When technology models poor practice

Year1 assessmentOne of the difficulties in teaching first year students is to convey the importance of appropriate handling of data, both in terms of data display and degrees of significance. I’ve commented previously on this site about times when technology can produce utterly inappropriate graphic representation of results (see A bonus lesson in my data handling tutorial).

At the end of the first semester we conduct an online exam using the Blackboard quiz tool. The assessment is out of 200, marked automatically and scaled to a percentage. When the students submit their answers at the end of the test, they get  instant reporting of their result. The screenshot on the right shows a section from the gradebook where the results are recorded in exactly the detail each students gets, i.e. up to 5 decimal places! It is unfortunate that this inappropriate “accuracy” gets displayed to the students.

Graduate employability: a growing concern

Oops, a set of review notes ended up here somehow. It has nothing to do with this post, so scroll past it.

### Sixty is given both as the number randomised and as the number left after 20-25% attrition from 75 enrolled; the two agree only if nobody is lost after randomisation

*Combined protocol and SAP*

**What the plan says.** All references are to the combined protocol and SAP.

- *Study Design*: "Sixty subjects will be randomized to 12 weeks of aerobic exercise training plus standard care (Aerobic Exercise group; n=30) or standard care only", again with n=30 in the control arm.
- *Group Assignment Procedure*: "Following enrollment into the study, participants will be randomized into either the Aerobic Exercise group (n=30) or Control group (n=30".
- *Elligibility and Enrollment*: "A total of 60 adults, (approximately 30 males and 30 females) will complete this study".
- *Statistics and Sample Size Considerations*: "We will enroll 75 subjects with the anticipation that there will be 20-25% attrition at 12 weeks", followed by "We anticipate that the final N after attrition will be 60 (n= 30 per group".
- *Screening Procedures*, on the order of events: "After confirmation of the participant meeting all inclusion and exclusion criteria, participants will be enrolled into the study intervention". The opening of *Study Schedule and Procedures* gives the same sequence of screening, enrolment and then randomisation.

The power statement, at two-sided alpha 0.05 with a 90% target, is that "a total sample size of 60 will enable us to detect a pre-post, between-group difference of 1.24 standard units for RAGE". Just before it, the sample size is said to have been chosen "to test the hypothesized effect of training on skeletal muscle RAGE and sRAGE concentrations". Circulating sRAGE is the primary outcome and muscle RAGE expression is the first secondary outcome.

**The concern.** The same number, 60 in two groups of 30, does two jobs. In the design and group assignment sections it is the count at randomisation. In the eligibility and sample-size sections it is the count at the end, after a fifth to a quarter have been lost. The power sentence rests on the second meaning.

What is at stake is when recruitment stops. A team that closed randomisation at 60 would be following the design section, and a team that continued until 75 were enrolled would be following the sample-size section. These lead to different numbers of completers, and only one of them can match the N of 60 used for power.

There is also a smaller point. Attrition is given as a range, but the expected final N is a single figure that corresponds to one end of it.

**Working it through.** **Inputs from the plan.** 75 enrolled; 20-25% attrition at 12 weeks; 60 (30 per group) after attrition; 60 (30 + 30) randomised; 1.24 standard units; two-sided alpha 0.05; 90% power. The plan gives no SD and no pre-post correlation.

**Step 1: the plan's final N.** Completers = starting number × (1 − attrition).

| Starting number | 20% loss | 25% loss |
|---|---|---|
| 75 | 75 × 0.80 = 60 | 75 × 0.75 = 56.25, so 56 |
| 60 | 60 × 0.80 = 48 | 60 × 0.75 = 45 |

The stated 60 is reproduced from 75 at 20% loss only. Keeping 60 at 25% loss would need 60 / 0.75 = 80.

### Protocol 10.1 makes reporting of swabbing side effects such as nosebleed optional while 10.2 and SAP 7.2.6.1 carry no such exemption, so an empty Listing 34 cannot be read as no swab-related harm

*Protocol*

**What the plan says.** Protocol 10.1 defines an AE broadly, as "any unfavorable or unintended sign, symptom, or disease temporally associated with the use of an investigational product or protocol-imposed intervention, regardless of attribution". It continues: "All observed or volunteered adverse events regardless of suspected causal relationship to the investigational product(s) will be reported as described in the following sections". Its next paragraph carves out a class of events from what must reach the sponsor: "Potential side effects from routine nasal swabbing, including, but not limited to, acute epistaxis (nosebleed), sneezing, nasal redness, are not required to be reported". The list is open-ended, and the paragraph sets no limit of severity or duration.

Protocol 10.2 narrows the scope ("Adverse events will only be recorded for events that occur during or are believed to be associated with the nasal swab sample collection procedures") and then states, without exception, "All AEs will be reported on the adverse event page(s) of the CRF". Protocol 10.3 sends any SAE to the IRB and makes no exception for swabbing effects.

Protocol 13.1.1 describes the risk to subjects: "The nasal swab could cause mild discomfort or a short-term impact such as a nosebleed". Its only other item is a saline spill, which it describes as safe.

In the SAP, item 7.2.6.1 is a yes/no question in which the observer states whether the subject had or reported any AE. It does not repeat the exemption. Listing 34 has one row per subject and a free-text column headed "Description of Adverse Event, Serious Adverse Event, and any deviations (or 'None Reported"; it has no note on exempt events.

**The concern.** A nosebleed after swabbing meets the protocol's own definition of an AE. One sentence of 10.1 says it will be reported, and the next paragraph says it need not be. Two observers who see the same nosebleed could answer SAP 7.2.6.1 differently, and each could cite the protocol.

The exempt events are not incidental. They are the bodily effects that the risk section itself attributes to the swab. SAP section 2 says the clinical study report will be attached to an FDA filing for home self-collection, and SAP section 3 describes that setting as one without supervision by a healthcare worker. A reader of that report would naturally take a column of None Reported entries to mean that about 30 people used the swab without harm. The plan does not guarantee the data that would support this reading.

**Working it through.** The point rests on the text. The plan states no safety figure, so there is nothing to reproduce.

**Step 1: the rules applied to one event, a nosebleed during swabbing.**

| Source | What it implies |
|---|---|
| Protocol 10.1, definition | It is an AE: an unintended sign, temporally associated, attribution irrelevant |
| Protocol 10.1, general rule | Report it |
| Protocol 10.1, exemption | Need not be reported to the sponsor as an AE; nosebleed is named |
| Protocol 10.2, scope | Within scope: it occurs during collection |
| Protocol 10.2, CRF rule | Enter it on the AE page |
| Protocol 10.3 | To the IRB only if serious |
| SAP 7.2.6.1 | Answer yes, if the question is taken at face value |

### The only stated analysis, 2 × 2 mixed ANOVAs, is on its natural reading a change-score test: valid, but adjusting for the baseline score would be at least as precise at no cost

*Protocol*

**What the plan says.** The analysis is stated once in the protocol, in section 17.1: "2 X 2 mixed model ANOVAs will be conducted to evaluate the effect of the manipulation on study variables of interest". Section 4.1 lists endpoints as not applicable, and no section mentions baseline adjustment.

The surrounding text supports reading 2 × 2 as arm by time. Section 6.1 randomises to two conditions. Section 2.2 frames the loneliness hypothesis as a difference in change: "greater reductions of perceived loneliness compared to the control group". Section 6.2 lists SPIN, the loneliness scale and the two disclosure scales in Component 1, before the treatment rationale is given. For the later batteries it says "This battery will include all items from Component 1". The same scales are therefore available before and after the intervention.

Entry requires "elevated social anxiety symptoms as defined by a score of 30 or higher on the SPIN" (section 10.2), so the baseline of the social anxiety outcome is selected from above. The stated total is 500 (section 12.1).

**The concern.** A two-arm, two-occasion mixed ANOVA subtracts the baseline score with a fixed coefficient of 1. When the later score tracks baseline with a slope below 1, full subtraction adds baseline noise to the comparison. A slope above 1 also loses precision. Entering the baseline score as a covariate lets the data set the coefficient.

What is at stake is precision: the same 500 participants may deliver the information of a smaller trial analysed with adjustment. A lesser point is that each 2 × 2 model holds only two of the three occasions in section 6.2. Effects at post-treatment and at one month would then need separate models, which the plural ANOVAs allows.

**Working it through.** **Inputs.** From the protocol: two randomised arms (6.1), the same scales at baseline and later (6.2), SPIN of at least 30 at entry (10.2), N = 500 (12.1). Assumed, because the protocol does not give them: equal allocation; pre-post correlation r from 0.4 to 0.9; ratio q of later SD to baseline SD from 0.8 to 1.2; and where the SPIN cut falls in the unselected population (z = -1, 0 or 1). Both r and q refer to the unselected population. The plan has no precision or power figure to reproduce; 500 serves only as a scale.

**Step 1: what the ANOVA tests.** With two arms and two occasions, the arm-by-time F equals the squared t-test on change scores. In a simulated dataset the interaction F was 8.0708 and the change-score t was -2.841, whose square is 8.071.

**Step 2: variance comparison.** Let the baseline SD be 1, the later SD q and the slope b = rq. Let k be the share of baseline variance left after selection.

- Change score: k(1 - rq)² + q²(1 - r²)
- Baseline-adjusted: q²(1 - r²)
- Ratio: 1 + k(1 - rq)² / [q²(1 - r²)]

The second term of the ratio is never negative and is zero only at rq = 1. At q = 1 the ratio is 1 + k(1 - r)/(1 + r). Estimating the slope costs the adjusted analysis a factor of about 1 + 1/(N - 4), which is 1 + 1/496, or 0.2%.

During the research for a recently-submitted paper, I decided to investigate the rising importance of graduate employability as a concern for universities (and the wider society). As an indicator of this trend I searched Google Scholar for articles with “graduate” and “employability” in the title – the results are shown in the chart below.

A survey of Google Scholar looking at the number of articles published over past thirty years with "graduate" and "employability" in the title

The increase in papers on graduate employability is striking, but probably not a surprise. Having done this research, however, I elected not to include the data in the paper. Why? My main concern was uncertainty about appropriate controls for the fact that there has been a general increase in information (specifically academic literature) during the same period. I was therefore uncomfortable about the dangers of over-interpretation.

Should I have worried? Is it a valid observation? What could serve as a legitimate control?  Any thoughts gratefully received.

  • Awards

  • May 2020
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